Mark Todd and Andrew Nicholson have today created another landmark in New Zealand’s rich sporting history when they were named as part of a five-strong equestrian eventing team to compete at the 2012 London Olympic Games.
The two will represent New Zealand at their seventh Olympic Games, eclipsing the five Olympics attended by kayaker Ian Ferguson and board sailor Barbara Kendall.
Nicholson and the double Olympic gold medal-winning Todd are joined by their bronze medal-winning 2010 World Championship team-mate Caroline Powell, along with Jonathan Paget who rode as an individual at the same World Champs. Jonelle Richards completes a strong-looking New Zealand Team with Lucy Jackson named as the reserve.
It is Powell’s second Olympics, while Paget and Richards are new caps.
New Zealand Olympic Committee secretary general and selector Kereyn Smith is delighted to name the eventing team today.
“Equestrian eventing is an iconic New Zealand sport and one which has secured 10% of our nation’s Olympic medals,” she said. “We look forward to the team also contributing to winning New Zealand’s 100th Olympic medal at London 2012 and we wish the athletes well as they prepare for the Olympic Games.”
Equestrian Sports New Zealand eventing high performance coach Erik Duvander says the riders are capable of both individual and team medals.
“All champs are slightly unpredictable and things have to go your way on the day, but the quality is most definitely there,” he said.
ESNZ shifted its eventing high performance programme to the United Kingdom following the 2010 World Championships in Kentucky, and it is a decision that has paid dividends on many levels.
“This is a team that continues to evolve and get stronger all the time,” says Duvander. “Our younger riders bring their own skills and experiences to the team and everyone mentors each other in different ways. This is a well jelled unit.”
56-year-old Todd will ride the German-born NZB Campino (owned by New Zealand Bloodstock and Todd), an 11-year-old bay gelding. Nicholson will compete aboard 12-year-old chestnut Nereo (owned by Deborah Sellar) on whom he won individual bronze at the 2010 World Championships. The Spanish-born horse has been hugely consistent for Nicholson for several seasons and is rarely out of the top placings.
For 50-year-old Nicholson it is very special to be named for London.
“The pinnacle for me is an Olympic gold – that is at the top of my list. If I can arrive at the Olympics with Nereo in the state he should be in, then I am confident we will be competitive with the best, and in with a good chance of winning,” he said.
But he’s not one to put himself on a podium before the work is done.
“There are some very good combinations from Great Britain, Germany, Italy, Australia, America and the list goes on....but I do have an awful lot of faith in Nereo.”
And he’s “feeling good” about the prospects for the New Zealand team.
Scotland-based 39-year-old Powell has her 19-year-old pocket rocket grey Lenamore (owned by Lexi Jackson, Janie MacKinnon and Powell) on whom she won Burghley in 2010, while 28-year-old Paget earns his new cap aboard Clifton Promise, a 13-year-old bay New Zealand-bred thoroughbred owned by Frances Stead who he rode to an impressive seventh place at the 2010 World Champs.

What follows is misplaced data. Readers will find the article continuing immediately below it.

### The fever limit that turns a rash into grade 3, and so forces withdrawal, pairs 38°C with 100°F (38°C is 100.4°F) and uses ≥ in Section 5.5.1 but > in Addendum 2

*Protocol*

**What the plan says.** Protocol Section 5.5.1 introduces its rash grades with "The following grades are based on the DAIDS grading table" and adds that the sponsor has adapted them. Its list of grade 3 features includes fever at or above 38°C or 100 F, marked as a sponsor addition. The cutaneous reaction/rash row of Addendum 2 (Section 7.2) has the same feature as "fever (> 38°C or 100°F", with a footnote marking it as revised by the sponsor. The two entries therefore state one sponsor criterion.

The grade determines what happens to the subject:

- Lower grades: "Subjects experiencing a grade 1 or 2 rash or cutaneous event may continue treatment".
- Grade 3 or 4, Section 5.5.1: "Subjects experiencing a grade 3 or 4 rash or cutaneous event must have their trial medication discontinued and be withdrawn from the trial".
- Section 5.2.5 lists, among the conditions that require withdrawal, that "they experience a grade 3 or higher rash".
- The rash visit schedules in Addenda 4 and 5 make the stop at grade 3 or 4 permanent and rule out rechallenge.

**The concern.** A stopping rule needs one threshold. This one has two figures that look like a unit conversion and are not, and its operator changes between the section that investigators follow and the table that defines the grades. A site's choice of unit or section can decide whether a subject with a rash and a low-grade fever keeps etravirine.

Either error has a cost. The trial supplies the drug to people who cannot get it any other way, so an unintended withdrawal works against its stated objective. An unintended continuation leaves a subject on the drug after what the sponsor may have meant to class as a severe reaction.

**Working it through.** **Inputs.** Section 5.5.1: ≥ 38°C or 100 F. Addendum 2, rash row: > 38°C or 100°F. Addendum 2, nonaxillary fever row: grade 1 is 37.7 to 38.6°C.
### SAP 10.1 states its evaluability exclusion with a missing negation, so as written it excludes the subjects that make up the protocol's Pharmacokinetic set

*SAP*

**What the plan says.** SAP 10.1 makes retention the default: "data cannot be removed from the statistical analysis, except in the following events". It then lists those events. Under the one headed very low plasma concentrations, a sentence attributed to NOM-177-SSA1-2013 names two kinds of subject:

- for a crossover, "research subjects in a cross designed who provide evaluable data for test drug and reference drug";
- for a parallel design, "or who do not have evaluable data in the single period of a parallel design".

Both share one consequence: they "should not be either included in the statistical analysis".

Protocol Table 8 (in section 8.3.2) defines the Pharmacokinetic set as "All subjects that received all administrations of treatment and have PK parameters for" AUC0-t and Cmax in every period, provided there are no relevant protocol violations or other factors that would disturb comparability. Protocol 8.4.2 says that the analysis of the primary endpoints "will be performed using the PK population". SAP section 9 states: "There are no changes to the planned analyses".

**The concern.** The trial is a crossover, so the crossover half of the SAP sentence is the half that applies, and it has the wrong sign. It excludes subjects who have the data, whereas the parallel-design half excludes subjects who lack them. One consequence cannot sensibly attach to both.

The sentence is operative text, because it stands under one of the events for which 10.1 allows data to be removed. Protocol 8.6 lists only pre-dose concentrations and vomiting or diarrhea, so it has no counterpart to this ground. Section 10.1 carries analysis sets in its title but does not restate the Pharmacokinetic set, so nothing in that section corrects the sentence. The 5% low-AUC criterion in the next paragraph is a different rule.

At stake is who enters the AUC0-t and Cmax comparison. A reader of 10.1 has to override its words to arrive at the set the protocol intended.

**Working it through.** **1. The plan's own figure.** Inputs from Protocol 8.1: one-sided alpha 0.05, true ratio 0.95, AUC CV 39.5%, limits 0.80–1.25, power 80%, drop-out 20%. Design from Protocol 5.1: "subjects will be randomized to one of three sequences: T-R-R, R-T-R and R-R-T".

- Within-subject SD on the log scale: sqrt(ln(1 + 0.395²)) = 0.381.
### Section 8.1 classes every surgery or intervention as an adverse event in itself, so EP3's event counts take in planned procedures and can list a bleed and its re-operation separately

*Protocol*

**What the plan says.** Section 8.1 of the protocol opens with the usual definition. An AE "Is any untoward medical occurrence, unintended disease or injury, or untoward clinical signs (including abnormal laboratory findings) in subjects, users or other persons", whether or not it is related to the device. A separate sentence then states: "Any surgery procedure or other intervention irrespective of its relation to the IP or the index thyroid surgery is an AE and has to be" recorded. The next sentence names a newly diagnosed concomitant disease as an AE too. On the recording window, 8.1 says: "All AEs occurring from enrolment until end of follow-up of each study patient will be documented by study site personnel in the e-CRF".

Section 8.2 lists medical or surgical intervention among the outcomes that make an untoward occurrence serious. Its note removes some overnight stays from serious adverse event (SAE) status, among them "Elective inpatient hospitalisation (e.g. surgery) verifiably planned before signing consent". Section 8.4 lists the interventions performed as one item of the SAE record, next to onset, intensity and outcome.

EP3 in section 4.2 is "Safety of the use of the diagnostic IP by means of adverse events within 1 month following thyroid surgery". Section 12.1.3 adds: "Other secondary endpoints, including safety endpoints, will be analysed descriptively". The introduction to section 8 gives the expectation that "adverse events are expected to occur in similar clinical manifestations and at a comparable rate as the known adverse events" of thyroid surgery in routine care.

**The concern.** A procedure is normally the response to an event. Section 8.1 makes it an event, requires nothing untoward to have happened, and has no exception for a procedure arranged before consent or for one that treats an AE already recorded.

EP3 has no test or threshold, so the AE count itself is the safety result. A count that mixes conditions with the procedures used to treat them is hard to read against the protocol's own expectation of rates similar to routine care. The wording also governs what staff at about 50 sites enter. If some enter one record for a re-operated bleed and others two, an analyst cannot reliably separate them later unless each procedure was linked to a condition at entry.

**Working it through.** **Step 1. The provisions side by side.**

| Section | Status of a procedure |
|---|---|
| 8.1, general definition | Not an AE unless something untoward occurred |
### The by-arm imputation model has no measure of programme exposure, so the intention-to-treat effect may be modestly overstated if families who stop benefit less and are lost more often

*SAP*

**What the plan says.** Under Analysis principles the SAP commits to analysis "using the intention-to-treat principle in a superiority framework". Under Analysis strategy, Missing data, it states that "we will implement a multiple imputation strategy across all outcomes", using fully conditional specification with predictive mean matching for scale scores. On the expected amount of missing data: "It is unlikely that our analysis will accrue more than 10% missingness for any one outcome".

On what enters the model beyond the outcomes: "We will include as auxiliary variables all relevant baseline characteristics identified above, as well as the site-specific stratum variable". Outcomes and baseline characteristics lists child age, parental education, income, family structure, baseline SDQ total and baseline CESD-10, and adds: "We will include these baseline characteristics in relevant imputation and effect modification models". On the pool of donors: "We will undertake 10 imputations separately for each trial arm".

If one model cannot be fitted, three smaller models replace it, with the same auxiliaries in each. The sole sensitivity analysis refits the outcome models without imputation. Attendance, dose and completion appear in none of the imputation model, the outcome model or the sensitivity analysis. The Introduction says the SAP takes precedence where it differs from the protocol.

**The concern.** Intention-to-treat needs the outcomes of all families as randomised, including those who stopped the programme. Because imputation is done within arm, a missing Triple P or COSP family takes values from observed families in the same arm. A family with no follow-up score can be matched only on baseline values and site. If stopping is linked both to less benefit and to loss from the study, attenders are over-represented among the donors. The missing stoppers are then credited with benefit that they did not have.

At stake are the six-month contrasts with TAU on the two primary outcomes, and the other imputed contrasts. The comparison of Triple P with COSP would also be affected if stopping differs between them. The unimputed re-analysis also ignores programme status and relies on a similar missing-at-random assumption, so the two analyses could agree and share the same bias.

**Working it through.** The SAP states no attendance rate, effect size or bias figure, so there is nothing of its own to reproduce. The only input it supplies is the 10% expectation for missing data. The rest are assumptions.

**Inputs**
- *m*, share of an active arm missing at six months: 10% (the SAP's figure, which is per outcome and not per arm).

Paget is “excited and honoured” to be named.
“I felt I had done enough, but nothing compares to getting that phone call from Erik (Duvander) to tell you officially,” he said. “It’s a big relief. I plan to make the most of the opportunity of riding alongside the likes of Mark (Todd), Andrew (Nicholson) and Caroline (Powell), and under the coaching of Erik. He has done an amazing job preparing such a strong team for London.
“He is a very brave coach and pushes us all in a good way.”
For 31-year-old Richards, the selection aboard her 12-year-old New Zealand-bred bay gelding Flintstar (owned by Darnelle Hubbard, Tim Price and Katherine Gray), is a dream come true.
“I feel very fortunate to have got the nod” she said. “Flintstar and I are a proven and reliable combination, and I know we add a very strong fifth link to a serious team. I have been training with Mark (Todd) since December, the horse is looking a million dollars and I feel everything has just fallen into place.”
All of the New Zealand squad riders have been careful in their build-up to London.
“Preparation for the Olympics is about arriving there in the best sort of shape – especially with this year’s cancellation of events,” says Duvander. “We know with both our horses and riders that the ability is there.”
ESNZ chief executive Jim Ellis is confident the Kiwi team will put in a solid performance.
“This is an exciting eventing team which we hope can repeat our previous Olympic successes,” says Ellis. “It has a strong blend of experience, youth and horsepower with a unique team ethic.”
New Zealand has won nine Olympic equestrian medals including three gold, two silver and four bronze; 10% of the 90 Olympic medals won by New Zealand.
Todd represented NZ at the Olympics in 1984, 1988, 1992, 1996, 2000 and 2008 while Nicholson received his Olympic caps in 1984, 1992, 1996, 2000, 2004 and 2008. Todd was also selected for Moscow in 1980 but missed out due to the New Zealand boycott.
Todd is also New Zealand’s oldest male medallist. He was 44 years and 203 days old when he won bronze at Sydney in 2000 and has won four Olympic medals in total – individual gold at both Los Angeles in 1984 and Seoul in 1988, team bronze at Seoul in 1988 and individual bronze at Sydney in 2000.
Todd is not our oldest Olympian at 56 years and 149 days at start of games. This honour remains with William Swinnerton, sailing Melbourne 1956 who was 56 years and 335 days at start of games.
Nicholson was part of the New Zealand team to win silver at the Barcelona Olympics in 1992 and bronze in Atlanta four years later.
New Zealand Equestrian has had 37 competitors at the Olympic Games to date including 26 male and 11 female